Dark Reading is part of the Informa Tech Division of Informa PLC

This site is operated by a business or businesses owned by Informa PLC and all copyright resides with them.Informa PLC's registered office is 5 Howick Place, London SW1P 1WG. Registered in England and Wales. Number 8860726.

Risk

7/26/2006
04:25 AM
50%
50%

Profit Motives

This business of paying for software bugs has plenty of pros and cons and won't necessarily improve security

12:25 PM -- There's something unsettling about security vendors paying researchers for the software bugs they discover.

It's a delicate dance -- keeping your researcher friends close and your enemies closer. Security software vendors are putting up thousands of dollars, which may come in handy for a hungry grad student, but could also tempt a hungry hacker into cooking up mischief, or hardcore criminals (think identity theft, corporate espionage, or worse) into outbidding the vendors, with five figures instead of "just" four. (See Bucks for Bugs.)

Are security vendors truly keeping software safer by soliciting business with bug writers? Or is this practice merely inviting trouble?

There's no way to prove the bugs for money system actually creates market demand, but you have to wonder. Certainly the idea of intercepting a potential bug before it propagates into the wild makes sense, but does it have to involve cash? How much of this bucks-for-bugs trade is altruistic on the part of security vendors that pay up? Aren't they also trying to gain a financial edge as well, being the first to find and patch a new Windows bug, for example?

And even if all security vendors paid for bugs -- only a handful do today -- there's no way to guarantee it would stop software bugs from being created and disseminated, even with promises of money and gainful employment.

Okay, so maybe this is a little nostalgia for what seems to be increasingly becoming the "old school" Internet days of open research for all, but what's wrong with continuing to encourage researchers to place their findings in the public domain? Many still do this, and it gives all security vendors a shot at finding fixes. It may not halt the practice of selling bugs to bad guys, but it may make it less tempting to sell out.

— Kelly Jackson Higgins, Senior Editor, Dark Reading

Comment  | 
Print  | 
More Insights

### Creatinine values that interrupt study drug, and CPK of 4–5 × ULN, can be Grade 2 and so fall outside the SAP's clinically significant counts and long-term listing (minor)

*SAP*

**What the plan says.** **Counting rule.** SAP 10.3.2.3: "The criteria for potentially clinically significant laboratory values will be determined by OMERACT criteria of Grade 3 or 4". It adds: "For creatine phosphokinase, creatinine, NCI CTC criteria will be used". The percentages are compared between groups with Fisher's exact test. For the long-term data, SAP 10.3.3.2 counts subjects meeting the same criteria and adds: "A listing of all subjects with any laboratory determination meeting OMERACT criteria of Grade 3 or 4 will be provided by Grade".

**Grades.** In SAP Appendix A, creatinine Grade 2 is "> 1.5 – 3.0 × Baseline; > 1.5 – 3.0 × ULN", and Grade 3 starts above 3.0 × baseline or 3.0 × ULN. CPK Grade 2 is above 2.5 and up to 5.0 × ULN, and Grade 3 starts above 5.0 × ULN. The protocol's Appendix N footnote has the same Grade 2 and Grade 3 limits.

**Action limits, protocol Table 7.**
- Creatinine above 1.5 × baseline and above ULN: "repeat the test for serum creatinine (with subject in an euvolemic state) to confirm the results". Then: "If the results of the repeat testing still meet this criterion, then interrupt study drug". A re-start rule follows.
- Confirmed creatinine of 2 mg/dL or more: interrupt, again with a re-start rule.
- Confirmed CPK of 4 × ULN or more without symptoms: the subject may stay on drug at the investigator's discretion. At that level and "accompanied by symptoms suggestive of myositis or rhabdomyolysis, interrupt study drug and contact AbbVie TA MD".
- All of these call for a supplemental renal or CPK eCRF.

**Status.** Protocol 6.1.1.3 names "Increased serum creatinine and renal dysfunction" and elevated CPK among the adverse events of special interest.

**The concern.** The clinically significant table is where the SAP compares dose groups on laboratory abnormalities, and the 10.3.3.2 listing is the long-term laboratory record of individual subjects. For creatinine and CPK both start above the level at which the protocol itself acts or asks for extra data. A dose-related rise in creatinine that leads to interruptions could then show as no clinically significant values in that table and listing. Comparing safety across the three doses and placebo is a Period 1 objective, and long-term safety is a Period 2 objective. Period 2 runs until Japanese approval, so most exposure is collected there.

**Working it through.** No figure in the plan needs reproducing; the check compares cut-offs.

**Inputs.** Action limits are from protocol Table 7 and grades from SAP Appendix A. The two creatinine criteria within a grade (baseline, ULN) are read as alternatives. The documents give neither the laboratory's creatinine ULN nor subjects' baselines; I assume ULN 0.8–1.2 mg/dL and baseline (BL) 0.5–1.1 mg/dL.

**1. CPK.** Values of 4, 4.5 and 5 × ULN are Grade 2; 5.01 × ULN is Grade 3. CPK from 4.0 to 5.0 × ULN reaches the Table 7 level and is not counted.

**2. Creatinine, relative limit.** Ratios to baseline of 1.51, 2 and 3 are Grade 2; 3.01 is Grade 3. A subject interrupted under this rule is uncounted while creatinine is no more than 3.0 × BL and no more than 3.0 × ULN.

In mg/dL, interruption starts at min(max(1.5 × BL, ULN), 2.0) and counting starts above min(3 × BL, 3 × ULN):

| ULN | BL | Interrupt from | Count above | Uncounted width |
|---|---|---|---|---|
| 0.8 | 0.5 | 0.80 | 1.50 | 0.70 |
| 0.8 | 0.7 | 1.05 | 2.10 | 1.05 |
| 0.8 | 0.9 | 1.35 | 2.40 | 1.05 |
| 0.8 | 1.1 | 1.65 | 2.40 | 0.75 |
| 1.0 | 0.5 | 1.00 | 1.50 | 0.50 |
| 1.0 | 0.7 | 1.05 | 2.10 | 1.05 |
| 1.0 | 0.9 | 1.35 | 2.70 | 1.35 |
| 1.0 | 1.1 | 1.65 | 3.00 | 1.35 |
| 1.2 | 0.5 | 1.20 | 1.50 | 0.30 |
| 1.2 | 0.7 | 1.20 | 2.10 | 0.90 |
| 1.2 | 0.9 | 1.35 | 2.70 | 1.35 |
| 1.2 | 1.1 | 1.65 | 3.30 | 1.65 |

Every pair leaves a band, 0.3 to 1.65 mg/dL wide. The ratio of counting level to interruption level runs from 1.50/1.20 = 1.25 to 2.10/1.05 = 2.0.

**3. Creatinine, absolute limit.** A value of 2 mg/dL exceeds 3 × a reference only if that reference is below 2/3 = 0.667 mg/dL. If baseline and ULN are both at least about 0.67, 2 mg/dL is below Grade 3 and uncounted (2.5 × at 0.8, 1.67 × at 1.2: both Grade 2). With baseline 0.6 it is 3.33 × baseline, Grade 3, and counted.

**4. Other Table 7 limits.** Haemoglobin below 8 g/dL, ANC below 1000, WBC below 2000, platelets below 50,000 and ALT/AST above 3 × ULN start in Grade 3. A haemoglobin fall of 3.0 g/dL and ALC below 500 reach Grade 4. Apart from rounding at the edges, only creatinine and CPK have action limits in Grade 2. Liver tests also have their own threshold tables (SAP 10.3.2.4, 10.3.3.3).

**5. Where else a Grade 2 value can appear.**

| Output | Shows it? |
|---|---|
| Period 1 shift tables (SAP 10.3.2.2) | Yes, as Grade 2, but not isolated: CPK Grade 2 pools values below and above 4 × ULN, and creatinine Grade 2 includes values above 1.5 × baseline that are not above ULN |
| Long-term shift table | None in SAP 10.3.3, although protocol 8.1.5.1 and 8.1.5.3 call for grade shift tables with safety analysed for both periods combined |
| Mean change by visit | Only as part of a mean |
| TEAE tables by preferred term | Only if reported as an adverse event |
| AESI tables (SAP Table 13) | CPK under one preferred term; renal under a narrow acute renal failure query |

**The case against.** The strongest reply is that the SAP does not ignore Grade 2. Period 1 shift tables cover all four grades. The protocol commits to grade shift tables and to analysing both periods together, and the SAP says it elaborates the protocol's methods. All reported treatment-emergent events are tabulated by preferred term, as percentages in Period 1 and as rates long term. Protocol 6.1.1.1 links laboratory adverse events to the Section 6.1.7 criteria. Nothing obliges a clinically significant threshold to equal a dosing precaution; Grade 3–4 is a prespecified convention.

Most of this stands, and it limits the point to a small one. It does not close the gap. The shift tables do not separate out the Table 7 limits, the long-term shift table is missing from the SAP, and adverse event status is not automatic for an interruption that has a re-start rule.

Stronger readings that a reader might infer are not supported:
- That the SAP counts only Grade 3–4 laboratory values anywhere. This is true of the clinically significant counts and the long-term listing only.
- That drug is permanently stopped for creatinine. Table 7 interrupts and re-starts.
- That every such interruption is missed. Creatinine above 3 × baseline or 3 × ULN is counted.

Comments
Newest First  |  Oldest First  |  Threaded View
Limited-Time Free Offers to Secure the Enterprise Amid COVID-19
Curtis Franklin Jr., Senior Editor at Dark Reading,  3/31/2020
COVID-19: Latest Security News & Commentary
Dark Reading Staff 4/3/2020
Register for Dark Reading Newsletters
White Papers
Video
Cartoon Contest
Current Issue
6 Emerging Cyber Threats That Enterprises Face in 2020
This Tech Digest gives an in-depth look at six emerging cyber threats that enterprises could face in 2020. Download your copy today!
Flash Poll
State of Cybersecurity Incident Response
State of Cybersecurity Incident Response
Data breaches and regulations have forced organizations to pay closer attention to the security incident response function. However, security leaders may be overestimating their ability to detect and respond to security incidents. Read this report to find out more.
Twitter Feed
Dark Reading - Bug Report
Bug Report
Enterprise Vulnerabilities
From DHS/US-CERT's National Vulnerability Database
CVE-2020-11586
PUBLISHED: 2020-04-06
An XXE issue was discovered in CIPPlanner CIPAce 9.1 Build 2019092801. An unauthenticated attacker can make an API request that contains malicious XML DTD data.
CVE-2020-11587
PUBLISHED: 2020-04-06
An issue was discovered in CIPPlanner CIPAce 9.1 Build 2019092801. An unauthenticated attacker can make an API request and get the content of ETL Processes running on the server.
CVE-2020-11589
PUBLISHED: 2020-04-06
An Insecure Direct Object Reference issue was discovered in CIPPlanner CIPAce 9.1 Build 2019092801. An unauthenticated attacker can make a GET request to a certain URL and obtain information that should be provided to authenticated users only.
CVE-2020-11590
PUBLISHED: 2020-04-06
An issue was discovered in CIPPlanner CIPAce 9.1 Build 2019092801. An unauthenticated attacker can make an HTTP GET request to HealthPage.aspx and obtain the internal server name.
CVE-2020-11591
PUBLISHED: 2020-04-06
An issue was discovered in CIPPlanner CIPAce 9.1 Build 2019092801. An unauthenticated attacker can make an API request and obtain the full application path along with the customer name.